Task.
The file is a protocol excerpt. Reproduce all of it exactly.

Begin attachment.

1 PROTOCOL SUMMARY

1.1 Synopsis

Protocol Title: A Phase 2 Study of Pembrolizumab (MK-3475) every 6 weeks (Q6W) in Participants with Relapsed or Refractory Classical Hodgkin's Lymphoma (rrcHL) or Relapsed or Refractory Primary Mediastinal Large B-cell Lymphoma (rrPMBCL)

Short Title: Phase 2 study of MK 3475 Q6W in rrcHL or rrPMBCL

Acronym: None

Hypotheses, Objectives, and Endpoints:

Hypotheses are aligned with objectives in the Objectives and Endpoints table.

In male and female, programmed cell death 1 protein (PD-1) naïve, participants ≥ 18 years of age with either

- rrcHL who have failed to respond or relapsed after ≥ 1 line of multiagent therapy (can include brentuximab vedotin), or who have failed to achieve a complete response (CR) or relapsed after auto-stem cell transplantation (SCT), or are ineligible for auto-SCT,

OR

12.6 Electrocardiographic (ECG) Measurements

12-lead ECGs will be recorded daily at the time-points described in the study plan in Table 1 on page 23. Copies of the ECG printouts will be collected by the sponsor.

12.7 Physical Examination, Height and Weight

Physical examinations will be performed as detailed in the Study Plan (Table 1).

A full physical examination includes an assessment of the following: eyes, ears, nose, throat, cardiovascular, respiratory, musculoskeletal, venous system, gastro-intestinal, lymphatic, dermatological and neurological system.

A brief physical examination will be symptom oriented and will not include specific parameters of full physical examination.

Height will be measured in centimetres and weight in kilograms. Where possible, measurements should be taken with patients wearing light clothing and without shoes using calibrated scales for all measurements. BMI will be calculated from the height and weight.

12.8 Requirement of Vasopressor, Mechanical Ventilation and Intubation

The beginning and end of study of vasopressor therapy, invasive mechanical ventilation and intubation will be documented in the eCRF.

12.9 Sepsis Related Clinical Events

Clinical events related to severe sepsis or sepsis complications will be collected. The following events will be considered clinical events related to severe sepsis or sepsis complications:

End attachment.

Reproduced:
1 PROTOCOL SUMMARY

1.1 Synopsis

Protocol Title: A Phase 2 Study of Pembrolizumab (MK-3475) every 6 weeks (Q6W) in Participants with Relapsed or Refractory Classical Hodgkin's Lymphoma (rrcHL) or Relapsed or Refractory Primary Mediastinal Large B-cell Lymphoma (rrPMBCL)

Short Title: Phase 2 study of MK 3475 Q6W in rrcHL or rrPMBCL

Acronym: None

Hypotheses, Objectives, and Endpoints:

Hypotheses are aligned with objectives in the Objectives and Endpoints table.

In male and female, programmed cell death 1 protein (PD-1) naïve, participants ≥ 18 years of age with either

- rrcHL who have failed to respond or relapsed after ≥ 1 line of multiagent therapy (can include brentuximab vedotin), or who have failed to achieve a complete response (CR) or relapsed after auto-stem cell transplantation (SCT), or are ineligible for auto-SCT,

OR

12.6 Electrocardiographic (ECG) Measurements

12-lead ECGs will be recorded daily at the time-points described in the study plan in Table 1 on page 23. Copies of the ECG printouts will be collected by the sponsor.

12.7 Physical Examination, Height and Weight

Physical examinations will be performed as detailed in the Study Plan (Table 1).

A full physical examination includes an assessment of the following: eyes, ears, nose, throat, cardiovascular, respiratory, musculoskeletal, venous system, gastro-intestinal, lymphatic, dermatological and neurological system.

A brief physical examination will be symptom oriented and will not include specific parameters of full physical examination.

Height will be measured in centimetres and weight in kilograms. Where possible, measurements should be taken with patients wearing light clothing and without shoes using calibrated scales for all measurements. BMI will be calculated from the height and weight.

12.8 Requirement of Vasopressor, Mechanical Ventilation and Intubation

The beginning and end of study of vasopressor therapy, invasive mechanical ventilation and intubation will be documented in the eCRF.

12.9 Sepsis Related Clinical Events

Clinical events related to severe sepsis or sepsis complications will be collected. The following events will be considered clinical events related to severe sepsis or sepsis complications: